KOSCIUSKO COUNTY — Month after month, the Kosciusko County Area Planning Commission, depending on the agenda, can consider rezoning petitions, preliminary or final plats or also possibly road or lot vacations. During the planning commission’s most recent meeting Aug. 2, one petition stood out somewhat due to its historical significance.
Gary and Cristy Young petitioned to vacate a portion of lots and streets on CR 950S in Jackson Township, east of CR 700E. More specifically, according to Dan Richard, area planning director, there were three lots (68-70), portions of two streets and one alley remaining from the small, almost forgotten unincorporated community of Kinsey, located east of Sidney. For quite a while, Kinsey had been a “ghost” town and had dwindled to almost nothing from its original plat.
According to the original plat, Kinsey was officially platted in January 1883 with 80 lots. J.W. Matthews, John Kinzie (also spelled Kinsey) and Thomas Poland were listed as the proprietors. Kinsey originally had three streets going east to west (Walnut, Broadway and Poland) and four going north to south (Matthews, Main, Kinsey and Lake).
Kinsey, like many towns in that era, did not prosper until the coming of a railroad. The New York, Chicago & St. Louis Railroad, more often known as the Nickel Plate Railroad, came through the northern edge of town at an angle.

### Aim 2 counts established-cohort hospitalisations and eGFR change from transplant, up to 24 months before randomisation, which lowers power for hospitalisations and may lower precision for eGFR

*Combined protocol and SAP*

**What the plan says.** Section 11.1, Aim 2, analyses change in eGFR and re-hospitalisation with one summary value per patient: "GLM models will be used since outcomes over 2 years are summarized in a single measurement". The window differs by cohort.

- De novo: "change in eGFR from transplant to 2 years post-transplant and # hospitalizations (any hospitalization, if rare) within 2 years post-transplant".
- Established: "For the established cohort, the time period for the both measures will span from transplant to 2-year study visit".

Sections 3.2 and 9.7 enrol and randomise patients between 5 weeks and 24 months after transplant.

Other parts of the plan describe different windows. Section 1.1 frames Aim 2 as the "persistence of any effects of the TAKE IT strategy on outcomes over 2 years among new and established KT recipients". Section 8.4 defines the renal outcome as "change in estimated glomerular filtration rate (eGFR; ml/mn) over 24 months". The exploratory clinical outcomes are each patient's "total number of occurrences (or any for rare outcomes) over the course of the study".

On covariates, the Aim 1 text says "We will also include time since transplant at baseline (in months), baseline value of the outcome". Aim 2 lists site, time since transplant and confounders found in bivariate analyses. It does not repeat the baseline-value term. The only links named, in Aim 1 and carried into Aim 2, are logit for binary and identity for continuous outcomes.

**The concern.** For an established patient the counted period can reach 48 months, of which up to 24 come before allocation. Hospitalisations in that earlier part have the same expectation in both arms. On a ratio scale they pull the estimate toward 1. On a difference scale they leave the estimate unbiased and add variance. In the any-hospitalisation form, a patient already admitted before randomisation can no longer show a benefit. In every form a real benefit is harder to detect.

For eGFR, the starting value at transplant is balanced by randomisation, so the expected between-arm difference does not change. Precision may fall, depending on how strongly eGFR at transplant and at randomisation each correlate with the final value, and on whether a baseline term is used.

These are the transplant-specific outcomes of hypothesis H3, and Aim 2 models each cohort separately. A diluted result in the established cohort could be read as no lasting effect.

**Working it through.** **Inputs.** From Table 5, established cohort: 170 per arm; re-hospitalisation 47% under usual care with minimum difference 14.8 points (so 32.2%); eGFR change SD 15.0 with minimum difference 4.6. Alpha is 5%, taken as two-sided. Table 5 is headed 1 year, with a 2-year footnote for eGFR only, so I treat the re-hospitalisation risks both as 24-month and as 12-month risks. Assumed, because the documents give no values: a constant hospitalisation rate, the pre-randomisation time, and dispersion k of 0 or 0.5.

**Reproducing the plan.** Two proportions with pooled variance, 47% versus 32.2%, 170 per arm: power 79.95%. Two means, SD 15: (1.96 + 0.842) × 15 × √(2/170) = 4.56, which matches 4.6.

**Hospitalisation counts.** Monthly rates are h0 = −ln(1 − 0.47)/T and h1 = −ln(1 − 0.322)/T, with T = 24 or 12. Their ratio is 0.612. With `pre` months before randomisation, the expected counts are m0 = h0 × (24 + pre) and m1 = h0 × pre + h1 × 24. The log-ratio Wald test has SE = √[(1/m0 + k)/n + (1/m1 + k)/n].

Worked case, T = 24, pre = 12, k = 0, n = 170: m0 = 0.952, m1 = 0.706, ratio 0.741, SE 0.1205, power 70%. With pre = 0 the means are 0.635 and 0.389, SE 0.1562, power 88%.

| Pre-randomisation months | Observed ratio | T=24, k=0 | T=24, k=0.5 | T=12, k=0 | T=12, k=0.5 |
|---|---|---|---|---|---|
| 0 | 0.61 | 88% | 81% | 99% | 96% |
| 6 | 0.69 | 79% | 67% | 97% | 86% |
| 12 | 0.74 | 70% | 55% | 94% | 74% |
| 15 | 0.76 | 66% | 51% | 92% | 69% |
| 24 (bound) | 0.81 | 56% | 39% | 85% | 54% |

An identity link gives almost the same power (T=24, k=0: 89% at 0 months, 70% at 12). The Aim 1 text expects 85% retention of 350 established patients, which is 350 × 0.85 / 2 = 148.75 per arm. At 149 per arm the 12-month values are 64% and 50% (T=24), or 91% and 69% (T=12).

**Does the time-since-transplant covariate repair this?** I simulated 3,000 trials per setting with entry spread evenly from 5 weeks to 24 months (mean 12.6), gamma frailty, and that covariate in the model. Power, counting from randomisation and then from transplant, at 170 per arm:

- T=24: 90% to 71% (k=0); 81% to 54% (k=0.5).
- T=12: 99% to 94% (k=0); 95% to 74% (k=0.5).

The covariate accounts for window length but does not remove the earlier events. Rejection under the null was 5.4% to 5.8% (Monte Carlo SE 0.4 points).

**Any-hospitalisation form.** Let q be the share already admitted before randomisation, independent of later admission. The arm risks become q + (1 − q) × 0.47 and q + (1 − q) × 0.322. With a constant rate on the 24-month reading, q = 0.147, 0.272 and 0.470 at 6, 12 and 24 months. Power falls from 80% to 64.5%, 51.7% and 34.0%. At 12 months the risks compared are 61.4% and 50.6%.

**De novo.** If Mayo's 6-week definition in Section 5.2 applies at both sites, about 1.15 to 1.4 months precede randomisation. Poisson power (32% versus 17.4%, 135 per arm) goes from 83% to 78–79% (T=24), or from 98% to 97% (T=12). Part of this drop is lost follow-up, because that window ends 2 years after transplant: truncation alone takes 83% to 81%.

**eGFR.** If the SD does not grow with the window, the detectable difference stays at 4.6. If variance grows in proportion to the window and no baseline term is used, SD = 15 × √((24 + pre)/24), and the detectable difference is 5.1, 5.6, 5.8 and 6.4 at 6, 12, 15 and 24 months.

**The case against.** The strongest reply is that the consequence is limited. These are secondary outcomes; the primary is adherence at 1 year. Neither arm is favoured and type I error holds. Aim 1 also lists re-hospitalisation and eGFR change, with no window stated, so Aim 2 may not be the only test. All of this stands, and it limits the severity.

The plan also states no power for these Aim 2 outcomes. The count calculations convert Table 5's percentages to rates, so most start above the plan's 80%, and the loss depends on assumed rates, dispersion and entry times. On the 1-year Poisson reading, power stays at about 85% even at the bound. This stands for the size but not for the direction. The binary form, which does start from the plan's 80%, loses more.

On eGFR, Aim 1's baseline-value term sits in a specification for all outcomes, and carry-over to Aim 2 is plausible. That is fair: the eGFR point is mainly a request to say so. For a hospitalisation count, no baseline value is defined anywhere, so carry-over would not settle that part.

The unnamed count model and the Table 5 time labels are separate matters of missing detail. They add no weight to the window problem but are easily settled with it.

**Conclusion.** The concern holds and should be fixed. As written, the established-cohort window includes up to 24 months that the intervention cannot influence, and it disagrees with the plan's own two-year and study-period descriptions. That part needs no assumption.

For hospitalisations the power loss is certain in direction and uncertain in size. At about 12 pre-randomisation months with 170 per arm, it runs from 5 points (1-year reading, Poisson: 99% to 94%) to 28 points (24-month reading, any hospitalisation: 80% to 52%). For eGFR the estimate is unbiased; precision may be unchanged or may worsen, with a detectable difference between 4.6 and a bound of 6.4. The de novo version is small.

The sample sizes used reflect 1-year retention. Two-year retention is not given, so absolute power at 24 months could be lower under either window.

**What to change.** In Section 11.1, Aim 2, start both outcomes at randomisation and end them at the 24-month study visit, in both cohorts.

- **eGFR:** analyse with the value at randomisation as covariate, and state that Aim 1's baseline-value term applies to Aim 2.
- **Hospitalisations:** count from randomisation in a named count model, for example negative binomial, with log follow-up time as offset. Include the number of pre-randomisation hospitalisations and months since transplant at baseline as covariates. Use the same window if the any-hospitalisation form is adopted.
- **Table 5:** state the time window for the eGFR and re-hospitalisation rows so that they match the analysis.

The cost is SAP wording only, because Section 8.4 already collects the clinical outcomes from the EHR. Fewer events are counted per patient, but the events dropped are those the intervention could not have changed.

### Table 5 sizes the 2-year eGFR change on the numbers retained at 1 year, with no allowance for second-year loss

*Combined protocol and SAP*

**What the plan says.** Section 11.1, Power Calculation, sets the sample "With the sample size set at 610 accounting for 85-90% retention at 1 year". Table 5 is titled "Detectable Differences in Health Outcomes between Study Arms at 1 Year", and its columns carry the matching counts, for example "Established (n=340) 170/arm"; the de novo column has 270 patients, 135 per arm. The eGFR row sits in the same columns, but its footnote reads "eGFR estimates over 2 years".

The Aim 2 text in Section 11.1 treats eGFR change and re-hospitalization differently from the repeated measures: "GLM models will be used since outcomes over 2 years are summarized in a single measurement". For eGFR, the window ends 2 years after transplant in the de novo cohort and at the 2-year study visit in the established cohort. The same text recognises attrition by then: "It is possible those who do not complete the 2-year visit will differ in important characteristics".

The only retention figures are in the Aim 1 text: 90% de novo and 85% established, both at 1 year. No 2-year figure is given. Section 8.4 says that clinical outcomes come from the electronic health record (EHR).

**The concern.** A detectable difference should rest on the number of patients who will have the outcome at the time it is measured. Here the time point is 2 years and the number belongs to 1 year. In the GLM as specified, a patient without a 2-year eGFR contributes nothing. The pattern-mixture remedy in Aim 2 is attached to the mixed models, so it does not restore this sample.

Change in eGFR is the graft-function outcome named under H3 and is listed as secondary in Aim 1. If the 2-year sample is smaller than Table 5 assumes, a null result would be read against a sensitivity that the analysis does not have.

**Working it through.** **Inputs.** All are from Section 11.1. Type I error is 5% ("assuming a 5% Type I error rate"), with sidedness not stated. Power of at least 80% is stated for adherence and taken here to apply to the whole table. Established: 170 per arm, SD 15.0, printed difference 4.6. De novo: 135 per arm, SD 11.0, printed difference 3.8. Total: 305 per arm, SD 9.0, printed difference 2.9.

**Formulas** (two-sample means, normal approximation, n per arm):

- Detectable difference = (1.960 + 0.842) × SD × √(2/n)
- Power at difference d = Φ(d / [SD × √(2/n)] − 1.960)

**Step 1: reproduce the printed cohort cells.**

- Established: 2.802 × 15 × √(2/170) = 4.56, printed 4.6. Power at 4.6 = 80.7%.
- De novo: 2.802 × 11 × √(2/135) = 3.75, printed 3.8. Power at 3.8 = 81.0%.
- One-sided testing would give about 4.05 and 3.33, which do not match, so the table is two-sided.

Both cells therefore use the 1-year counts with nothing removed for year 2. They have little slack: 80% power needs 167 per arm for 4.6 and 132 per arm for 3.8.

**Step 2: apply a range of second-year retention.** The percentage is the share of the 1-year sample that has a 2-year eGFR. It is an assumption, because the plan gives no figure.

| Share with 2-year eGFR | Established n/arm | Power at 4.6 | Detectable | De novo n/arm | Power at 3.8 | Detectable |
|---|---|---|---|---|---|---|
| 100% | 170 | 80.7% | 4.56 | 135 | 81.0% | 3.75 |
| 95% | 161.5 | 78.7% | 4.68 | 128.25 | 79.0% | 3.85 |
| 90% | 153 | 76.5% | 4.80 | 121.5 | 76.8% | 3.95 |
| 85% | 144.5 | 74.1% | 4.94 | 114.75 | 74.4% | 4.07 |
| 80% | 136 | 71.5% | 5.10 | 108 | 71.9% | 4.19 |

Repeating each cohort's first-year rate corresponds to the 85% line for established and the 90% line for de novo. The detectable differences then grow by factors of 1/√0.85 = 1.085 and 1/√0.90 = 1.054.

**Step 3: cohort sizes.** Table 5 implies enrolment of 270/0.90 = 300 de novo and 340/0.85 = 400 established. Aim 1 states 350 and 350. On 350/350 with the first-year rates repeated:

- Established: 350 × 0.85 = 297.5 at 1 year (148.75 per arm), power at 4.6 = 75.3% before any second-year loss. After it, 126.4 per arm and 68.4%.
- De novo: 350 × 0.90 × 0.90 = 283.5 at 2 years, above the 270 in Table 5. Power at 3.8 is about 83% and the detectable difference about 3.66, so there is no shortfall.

In its early years, the town was listed as Kinzie. According to a history of Kosciusko County published in 1986 for the 150th anniversary of the county, politicians changed the name to Kinsey, “which has never been legal.” The 1884-85 Indiana state gazetteer listed the town as Kinzie and noted it was a rural post office (Lyman C. Fox was the postmaster) and station on the Nickel Plate Railroad. The post office closed in 1907.
Grain and livestock were shipped on the railroad and there was the Heckman & Fox general store. There was still a store as late as 1911 in town, but by then Kinsey was “unimportant as a trading center.” A 1895 Rand McNally Atlas also lists the town as Kinzie.
The 1986 history book notes there was a sawmill north of town and it burned and was thought to be a case of arson, which likely was a reason the town began to fade away. Also, the railroad ran uphill where it passed the town and when the trains stopped for mail and baggage, they had to back up in order to get started again in the era of steam locomotives. Trains also had to be pulled off on a side track when stopped at Kinsey.
Eventually the difficulties trains encountered was another major reason the town began to decline. Other reasons were competition from other nearby towns, such as Sidney and Packerton, and the coming of the automobile, making it easier to go longer distances. In 1924, much of the town was vacated and became farmland. Only a very small portion of the original plat remained until recently.
The Youngs plan to sell the three lots they own and since the lot lines will be erased, for the record Kinsey will fade away into the past. Trains still run on the tracks but they only carry freight and Norfolk Southern now owns the line.